As is well known to those skilled in the art, IDSEL signal line 43 of I/O controller 26 may be coupled via MROMB hardware 24 to a predetermined one of the address lines of bus 22, and when line 43 is coupled to that predetermined address line, the IDSEL signal that may be supplied to controller 26 via that line 43 may be used during configuration cycles (such as, for example, following a reset of system 100) as a select or enable signal to enable configuration and/or control of I/O controller 26 during such configuration cycles. As used herein, a first device (such as, for example, I/O controller 26) may be considered to be controlled or under the control of a second device (such as, for example, I/O processor 50), if the second device may supply one or more signals to the first device that may result in change and/or modification of first device's operation. Also as used herein, configuration of such a first device by such a second device may comprise the supplying by the second device of one or more signals that may be result in selection, change, and/or modification of one or more values and/or parameters stored in the first device that may result in change and/or modification of at least one operational characteristic and/or mode of the first device. In accordance with this embodiment, when card 20 is absent from slot 30, a control signal is supplied to mechanism 200 from slot 30 that results in mechanism 200 coupling IDSEL signal line 43 to bus 22 in order to allow host processor 12 to drive that line during host processor-initiated configuration cycles. However, when card 20 is properly inserted into slot 30, slot 30 supplies a control signal to mechanism 200 that results in mechanism 200 de-coupling IDSEL line 43 of controller 26 from bus 22 to “hide” controller 26 from host processor 12 during such cycles. Thereafter, by appropriately controlling this control signal, card 20 may selectively couple line 43 to, and/or selectively de-couple line 43 from bus 22, for example, during multiple scans of bus 22 initiated by I/O processor 50, in order to permit controller 26 to be located, configured and/or controlled by card 20, instead of by host processor 12. Although not shown in the Figures, with the exception of the one predetermined address line of bus 22 that is used to propagate the IDSEL signal to the I/O controller 26, in this embodiment, the signal lines of PCI bus 22 may be directly coupled to the I/O controller 26 in such a way as to permit I/O controller 26 to exchange data and/or commands, via bus 22, with other devices in system 100 that may also be coupled to bus 22.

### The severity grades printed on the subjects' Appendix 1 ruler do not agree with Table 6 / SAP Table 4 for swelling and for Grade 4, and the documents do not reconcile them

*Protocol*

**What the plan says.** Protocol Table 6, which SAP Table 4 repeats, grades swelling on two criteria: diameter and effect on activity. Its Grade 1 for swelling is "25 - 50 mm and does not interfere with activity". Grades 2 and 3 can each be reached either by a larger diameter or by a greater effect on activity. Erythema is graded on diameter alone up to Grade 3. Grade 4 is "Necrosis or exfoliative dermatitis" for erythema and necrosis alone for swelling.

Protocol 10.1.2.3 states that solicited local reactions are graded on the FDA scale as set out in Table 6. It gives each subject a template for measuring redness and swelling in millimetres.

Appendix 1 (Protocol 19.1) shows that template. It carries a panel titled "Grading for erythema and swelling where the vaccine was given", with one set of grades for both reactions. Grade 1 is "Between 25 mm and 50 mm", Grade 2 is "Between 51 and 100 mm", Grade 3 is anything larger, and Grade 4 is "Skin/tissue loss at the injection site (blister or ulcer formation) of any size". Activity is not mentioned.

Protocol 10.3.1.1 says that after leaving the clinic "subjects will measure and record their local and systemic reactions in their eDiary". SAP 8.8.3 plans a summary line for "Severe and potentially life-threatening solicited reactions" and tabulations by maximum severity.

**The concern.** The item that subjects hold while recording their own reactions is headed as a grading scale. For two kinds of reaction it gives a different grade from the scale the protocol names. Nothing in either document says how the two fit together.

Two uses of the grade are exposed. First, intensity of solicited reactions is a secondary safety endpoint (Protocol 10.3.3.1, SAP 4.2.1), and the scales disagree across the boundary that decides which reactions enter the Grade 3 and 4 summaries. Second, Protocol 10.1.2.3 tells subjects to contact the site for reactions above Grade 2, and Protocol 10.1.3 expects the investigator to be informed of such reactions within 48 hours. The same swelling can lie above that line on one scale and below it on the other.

Interrupt steering mechanism 202 may be coupled to circuit card slot 30, I/O controller 26, and interrupt controller 15 in chipset 14. Mechanism 202 may selectively couple one or more interrupt signal lines 41 from I/O controller 26 to card slot 30. Mechanism 202 also may selectively couple interrupt signal lines 41 to interrupt controller 15 in chipset 14 based upon a control signal supplied to mechanism from slot 30. This control signal may result in interrupt signal lines 41 of I/O controller 26 being coupled to interrupt controller 15 when card 20 is absent from slot 30, and may result in lines 41 being de-coupled from interrupt controller 15 when card 20 is properly inserted in slot 30. Thus, when card 20 is absent from slot 30, interrupt signals generated by I/O controller 26 may be routed or steered by mechanism 202 to interrupt controller 15 for processing by interrupt controller 15. However, when card 20 is present in slot 30, interrupt signals generated by I/O controller 26 may be routed by mechanism 202 to card 20 for processing by processor 50 in card 20. Slot 30 may transmit interrupt signals generated by card 20, when card 20 is properly inserted into slot 30, to interrupt controller 15 to permit these interrupts to be handled by interrupt controller 15.